2. jfruh says:

    Or it’s possible that the whole thing is just B.S., as I find is increasingly the case for Times “trend” pieces these days. Remember the one a few months ago about how child-rearing experts don’t believe kids should have a single best friend anymore? I read a follow-up piece elsewhere that said that the experts quoted in the article (all both of them!) felt that they were quoted out of context to the extent that they found the conclusions drawn from their statements were unrecognizable to them.

  3. Timothy Burke says:

    Yeah, I think that was sort of my option 2: it’s not happening. But this is where the Times is part of the cultural economy of expertise: it helps to generate a list of fears among uptight strivers, who then go on to inflict those fears on their communities and institutions, which often then creates a feedback loop that helps the fake phenomenon become a real phenomenon, at which point the Times says, “See, I told you, it’s really happening!”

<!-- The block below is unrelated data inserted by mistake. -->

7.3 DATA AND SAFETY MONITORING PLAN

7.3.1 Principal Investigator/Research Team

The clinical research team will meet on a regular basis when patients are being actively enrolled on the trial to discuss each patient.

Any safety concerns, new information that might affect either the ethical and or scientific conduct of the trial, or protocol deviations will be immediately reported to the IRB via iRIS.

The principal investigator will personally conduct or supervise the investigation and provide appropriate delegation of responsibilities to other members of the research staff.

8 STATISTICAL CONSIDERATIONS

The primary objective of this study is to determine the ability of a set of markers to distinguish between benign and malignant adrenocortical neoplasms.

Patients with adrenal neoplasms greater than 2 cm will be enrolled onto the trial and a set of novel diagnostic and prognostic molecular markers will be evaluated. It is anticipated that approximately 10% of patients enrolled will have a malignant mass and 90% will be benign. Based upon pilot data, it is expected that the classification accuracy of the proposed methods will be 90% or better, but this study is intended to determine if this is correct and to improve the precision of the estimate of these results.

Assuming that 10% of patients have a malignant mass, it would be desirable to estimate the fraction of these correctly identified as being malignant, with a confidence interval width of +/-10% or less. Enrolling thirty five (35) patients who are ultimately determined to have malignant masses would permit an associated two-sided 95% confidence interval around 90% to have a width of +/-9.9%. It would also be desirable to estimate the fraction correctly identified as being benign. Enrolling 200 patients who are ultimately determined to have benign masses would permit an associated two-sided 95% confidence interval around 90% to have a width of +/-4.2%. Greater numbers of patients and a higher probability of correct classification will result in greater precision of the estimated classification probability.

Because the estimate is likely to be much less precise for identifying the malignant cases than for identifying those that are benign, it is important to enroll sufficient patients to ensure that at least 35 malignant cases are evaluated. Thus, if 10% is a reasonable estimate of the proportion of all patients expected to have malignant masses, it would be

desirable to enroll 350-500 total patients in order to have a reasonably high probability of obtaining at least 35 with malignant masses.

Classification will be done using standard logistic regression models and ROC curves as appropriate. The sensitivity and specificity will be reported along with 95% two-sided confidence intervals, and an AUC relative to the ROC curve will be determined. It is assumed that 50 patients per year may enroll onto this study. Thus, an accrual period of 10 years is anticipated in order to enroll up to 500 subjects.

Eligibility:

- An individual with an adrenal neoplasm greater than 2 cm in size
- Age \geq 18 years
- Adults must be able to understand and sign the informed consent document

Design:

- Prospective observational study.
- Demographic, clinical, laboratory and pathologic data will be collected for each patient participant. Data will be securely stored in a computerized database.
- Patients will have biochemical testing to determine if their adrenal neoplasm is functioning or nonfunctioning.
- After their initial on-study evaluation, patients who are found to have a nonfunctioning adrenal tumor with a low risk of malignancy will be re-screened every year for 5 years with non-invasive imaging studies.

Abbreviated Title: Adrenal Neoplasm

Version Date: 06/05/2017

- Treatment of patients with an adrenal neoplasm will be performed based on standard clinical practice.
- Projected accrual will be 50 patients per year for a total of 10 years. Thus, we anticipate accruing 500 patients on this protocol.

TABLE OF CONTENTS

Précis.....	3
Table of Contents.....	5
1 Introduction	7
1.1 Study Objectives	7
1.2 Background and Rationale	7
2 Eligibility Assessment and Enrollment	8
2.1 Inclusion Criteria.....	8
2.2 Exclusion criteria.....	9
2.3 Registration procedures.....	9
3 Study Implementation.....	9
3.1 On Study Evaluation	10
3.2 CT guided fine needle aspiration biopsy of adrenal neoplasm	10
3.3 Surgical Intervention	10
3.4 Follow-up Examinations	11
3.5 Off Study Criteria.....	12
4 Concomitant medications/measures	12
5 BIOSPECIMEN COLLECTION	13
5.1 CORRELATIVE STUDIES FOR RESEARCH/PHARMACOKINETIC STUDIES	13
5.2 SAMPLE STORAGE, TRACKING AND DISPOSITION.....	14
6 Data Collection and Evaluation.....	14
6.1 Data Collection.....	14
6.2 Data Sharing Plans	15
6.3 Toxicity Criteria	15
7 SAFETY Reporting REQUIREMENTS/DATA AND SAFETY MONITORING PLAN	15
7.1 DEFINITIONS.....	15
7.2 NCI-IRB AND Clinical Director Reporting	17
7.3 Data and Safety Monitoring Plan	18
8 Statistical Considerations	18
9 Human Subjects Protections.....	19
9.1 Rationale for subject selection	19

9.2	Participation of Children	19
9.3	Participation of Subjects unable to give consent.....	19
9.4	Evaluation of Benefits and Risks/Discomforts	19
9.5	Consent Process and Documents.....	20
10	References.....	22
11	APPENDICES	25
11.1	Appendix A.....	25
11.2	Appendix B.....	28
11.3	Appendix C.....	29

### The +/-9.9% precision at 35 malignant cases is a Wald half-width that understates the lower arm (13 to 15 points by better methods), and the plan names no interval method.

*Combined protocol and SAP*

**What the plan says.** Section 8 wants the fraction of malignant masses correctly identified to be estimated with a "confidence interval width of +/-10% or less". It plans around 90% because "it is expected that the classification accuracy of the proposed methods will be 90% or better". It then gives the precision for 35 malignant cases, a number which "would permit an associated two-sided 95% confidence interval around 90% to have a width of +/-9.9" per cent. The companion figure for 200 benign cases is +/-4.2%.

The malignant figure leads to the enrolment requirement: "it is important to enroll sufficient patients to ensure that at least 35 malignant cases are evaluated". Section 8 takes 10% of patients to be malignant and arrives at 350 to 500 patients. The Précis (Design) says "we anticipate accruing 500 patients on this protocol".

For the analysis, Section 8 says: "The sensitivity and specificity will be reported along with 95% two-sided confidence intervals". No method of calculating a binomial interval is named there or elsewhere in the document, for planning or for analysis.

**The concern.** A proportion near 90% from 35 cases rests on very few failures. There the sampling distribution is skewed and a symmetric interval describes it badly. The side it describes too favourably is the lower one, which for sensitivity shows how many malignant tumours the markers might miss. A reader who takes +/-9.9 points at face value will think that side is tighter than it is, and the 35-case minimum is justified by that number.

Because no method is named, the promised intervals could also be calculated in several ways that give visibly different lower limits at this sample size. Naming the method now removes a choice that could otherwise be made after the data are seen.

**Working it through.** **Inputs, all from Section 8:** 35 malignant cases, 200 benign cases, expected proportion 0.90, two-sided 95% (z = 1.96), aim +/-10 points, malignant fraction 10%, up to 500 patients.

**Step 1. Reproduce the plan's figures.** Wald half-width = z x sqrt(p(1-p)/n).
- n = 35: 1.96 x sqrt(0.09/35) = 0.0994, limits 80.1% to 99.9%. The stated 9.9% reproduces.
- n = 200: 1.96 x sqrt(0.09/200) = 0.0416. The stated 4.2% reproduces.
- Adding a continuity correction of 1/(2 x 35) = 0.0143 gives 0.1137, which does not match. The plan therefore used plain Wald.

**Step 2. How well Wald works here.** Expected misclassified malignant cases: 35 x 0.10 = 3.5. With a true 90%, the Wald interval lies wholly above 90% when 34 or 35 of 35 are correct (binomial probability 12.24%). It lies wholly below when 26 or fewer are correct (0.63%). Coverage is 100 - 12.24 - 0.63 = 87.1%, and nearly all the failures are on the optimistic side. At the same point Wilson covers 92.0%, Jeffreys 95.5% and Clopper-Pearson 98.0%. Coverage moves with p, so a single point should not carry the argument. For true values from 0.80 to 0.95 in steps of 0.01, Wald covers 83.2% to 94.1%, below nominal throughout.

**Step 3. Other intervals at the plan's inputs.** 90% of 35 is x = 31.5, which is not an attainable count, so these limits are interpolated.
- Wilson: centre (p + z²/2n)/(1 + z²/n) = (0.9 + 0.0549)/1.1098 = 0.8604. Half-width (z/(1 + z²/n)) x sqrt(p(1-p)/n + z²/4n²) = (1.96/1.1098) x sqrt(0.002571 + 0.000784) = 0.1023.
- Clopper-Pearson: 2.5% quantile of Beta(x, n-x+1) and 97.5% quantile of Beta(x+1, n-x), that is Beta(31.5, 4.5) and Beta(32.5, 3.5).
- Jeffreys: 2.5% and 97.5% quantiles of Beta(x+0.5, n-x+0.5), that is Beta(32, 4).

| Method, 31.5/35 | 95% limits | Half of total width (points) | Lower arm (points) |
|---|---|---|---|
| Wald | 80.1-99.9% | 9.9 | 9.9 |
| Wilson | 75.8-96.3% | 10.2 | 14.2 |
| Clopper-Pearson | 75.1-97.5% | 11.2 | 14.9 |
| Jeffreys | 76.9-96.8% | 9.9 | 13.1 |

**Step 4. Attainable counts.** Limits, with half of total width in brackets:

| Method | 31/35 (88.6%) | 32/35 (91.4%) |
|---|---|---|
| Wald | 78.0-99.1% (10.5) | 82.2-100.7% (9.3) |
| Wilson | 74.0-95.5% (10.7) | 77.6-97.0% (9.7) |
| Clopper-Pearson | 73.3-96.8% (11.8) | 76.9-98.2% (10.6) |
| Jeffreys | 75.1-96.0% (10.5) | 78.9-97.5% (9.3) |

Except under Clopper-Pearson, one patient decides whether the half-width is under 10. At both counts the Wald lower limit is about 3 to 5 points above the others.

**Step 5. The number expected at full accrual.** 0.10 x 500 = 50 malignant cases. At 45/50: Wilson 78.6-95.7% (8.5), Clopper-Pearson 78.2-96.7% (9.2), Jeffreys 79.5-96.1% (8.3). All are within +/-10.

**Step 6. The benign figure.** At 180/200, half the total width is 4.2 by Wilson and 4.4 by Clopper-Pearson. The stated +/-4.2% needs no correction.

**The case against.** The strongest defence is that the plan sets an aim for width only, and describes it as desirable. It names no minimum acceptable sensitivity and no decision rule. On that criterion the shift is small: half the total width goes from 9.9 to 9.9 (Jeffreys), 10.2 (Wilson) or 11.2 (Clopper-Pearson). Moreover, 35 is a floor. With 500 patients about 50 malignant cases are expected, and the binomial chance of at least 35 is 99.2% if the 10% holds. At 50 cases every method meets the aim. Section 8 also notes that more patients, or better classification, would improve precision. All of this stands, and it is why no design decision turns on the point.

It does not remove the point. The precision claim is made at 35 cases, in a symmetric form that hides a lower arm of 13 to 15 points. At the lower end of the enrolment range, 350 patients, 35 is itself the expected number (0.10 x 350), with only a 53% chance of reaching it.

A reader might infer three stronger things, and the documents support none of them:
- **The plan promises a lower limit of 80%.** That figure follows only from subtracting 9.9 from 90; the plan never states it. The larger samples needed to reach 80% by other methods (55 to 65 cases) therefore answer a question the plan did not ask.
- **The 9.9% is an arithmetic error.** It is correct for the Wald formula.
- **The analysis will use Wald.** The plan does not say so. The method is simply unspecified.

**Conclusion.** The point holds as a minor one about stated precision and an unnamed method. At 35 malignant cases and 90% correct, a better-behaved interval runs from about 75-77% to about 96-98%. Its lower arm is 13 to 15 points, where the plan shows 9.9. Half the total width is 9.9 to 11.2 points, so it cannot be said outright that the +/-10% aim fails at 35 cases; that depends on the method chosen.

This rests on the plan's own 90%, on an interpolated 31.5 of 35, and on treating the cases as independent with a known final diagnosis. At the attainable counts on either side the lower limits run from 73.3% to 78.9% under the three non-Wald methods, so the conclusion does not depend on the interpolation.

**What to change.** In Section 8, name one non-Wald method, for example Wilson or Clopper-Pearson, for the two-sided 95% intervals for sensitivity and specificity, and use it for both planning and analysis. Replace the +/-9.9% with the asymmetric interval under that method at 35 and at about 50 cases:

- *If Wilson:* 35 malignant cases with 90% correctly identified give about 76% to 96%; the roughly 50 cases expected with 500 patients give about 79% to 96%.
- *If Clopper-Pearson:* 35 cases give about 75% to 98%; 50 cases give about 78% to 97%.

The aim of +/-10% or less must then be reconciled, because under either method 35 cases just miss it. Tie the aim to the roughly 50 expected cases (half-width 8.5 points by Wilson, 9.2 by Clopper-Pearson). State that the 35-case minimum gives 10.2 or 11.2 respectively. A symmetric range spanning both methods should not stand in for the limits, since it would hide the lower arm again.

4. jfruh says:

    Let’s hope that this feedback loop does take place for the “catio,” the only NYT fake trend of late that I’ve found endearing.

    http://www.nytimes.com/2010/06/17/garden/17catio.html

  5. richwiss says:

    Pfft. They would learn Java. That’s so 2001.

  6. josef_kaye says:

    This is a somewhat unusual post coming from a thoughtful writer :-)

    “[O]ne segment of the population is still intensely glued to what experts recommend or demand: the professionalized middle classes, who exist in a state of perpetual anxiety about social reproduction…unintended effects blossom like ragweed”

    And so on…are these real people? Do you know these people? It seems a bit all too convenient, this idea of middle class families that rush out to follow every latest semi-authoritative pieces of child-rearing advice. Is there any evidence this is actually happening (beyond book sales, from which fact alone one can conclude pretty much nothing)?